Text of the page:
Mar
17
2014

Listen to the scientists and protect your hearing

Its National Science and Engineering Week, and Dr Mike Goldsmith, scientist, acoustician and author, considers how his own history of noise exposure has affected his hearing health, and why we should all listen to scientists when it comes to the effect noise has on our hearing.

As a scientist and noise historian, I have been known to look back with regret to those halcyon days, sometime after the Second World War, during which, when scientists spoke on the media, people listened and nodded appreciatively. “Sounds a bit odd to me” I imagine those listeners muttering (ears pressed to the warm Bakelite of their crackly wirelesses) “but these scientists know a thing or two.” Fast forward to today, and the white-coated expert-who-knows-stuff is not accorded quite such uncritical acceptance (except on toothpaste and shampoo adverts). There are plenty of reasons for this jaundiced view, but one consequence is that pronouncements on noise and the harm it does are apt to be taken less seriously than they should be. And they REALLY should be.

When I was a teenager I was as keen as anyone to give my hearing system a good hammering at the occasional disco or concert – the familiar deadening sensation that followed just being par for the course. Reprehensible of course, and maybe why I have tinnitus today, but not of frequent occurrence – unlike today’s teenagers, many of whom have MP3 players firmly attached for many hours a day. And, once earphones or headphones are in place, a number of unfortunate laws of science leap into action to ruin their owner.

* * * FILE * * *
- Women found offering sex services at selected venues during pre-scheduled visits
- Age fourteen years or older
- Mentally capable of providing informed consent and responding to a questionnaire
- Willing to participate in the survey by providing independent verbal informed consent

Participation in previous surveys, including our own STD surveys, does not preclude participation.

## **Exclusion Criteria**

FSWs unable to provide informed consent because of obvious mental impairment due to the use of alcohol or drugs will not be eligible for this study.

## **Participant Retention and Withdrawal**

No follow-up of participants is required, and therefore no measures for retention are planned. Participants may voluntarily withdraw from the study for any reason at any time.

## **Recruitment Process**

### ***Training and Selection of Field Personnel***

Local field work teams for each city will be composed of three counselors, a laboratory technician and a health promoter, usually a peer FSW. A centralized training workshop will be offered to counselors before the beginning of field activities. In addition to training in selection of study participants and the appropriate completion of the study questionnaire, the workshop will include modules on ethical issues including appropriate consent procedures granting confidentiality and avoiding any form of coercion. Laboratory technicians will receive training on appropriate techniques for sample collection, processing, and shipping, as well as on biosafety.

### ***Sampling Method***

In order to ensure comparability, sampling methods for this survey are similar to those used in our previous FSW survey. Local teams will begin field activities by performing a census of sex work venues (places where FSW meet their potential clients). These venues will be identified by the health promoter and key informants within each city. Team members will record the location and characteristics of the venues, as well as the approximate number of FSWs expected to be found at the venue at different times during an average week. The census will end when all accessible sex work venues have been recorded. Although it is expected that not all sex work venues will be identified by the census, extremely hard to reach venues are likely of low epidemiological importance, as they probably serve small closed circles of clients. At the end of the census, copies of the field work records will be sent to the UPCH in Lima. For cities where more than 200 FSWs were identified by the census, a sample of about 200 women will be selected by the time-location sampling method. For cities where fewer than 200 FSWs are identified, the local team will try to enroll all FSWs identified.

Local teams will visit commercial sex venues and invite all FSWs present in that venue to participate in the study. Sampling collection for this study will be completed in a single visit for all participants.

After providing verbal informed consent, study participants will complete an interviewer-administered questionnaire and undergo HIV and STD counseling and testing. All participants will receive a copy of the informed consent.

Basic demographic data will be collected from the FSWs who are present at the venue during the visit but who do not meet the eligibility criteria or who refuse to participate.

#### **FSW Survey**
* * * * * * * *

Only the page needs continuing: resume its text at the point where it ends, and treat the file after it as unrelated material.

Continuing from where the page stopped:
The first such law is that it’s not loudness alone that deafens, it’s also duration. So, a sound which is innocuous if listened to for a few minutes can become injurious if it continues for an hour: and a daily disco in your ear is worse than a monthly trip to a real one.

Secondly, one of the hearing system’s primary jobs is to keep us safe, and it does this by monitoring the sound-field for changes (after all, the ancient bits of your brain point out, that sudden noise might easily be the sabre-tooth tiger). So, while an increase in the volume of a sound automatically alerts us and attracts our attention, if the sound then maintains its level, the hearing system will stop attending to it so closely. So – you’re on a noisy train and you can’t hear your music clearly, you turn it up much louder than normal. Pretty soon you’re used to it, hence loud it stays, even when you’re off the train and somewhere quiet.

Thirdly: we evolved to have bodies which were fit and healthy and functional until our children were old enough to take care of themselves, after which it didn’t much matter if bits of us got flabby, stopped working, or fell out. So – abuse your ears as a teenager, but pay the bill when your older, and the price is deafness. Which in turn means, it’s no good listening to what you ears are telling you when you’re young –  listen to a scientist instead. While you still can.

 Dr Mike Goldsmith is a freelance acoustician and science writer. His book on the history of noise, “Discord”, was published in 2012.

http://mikegoldsmith.weebly.com/

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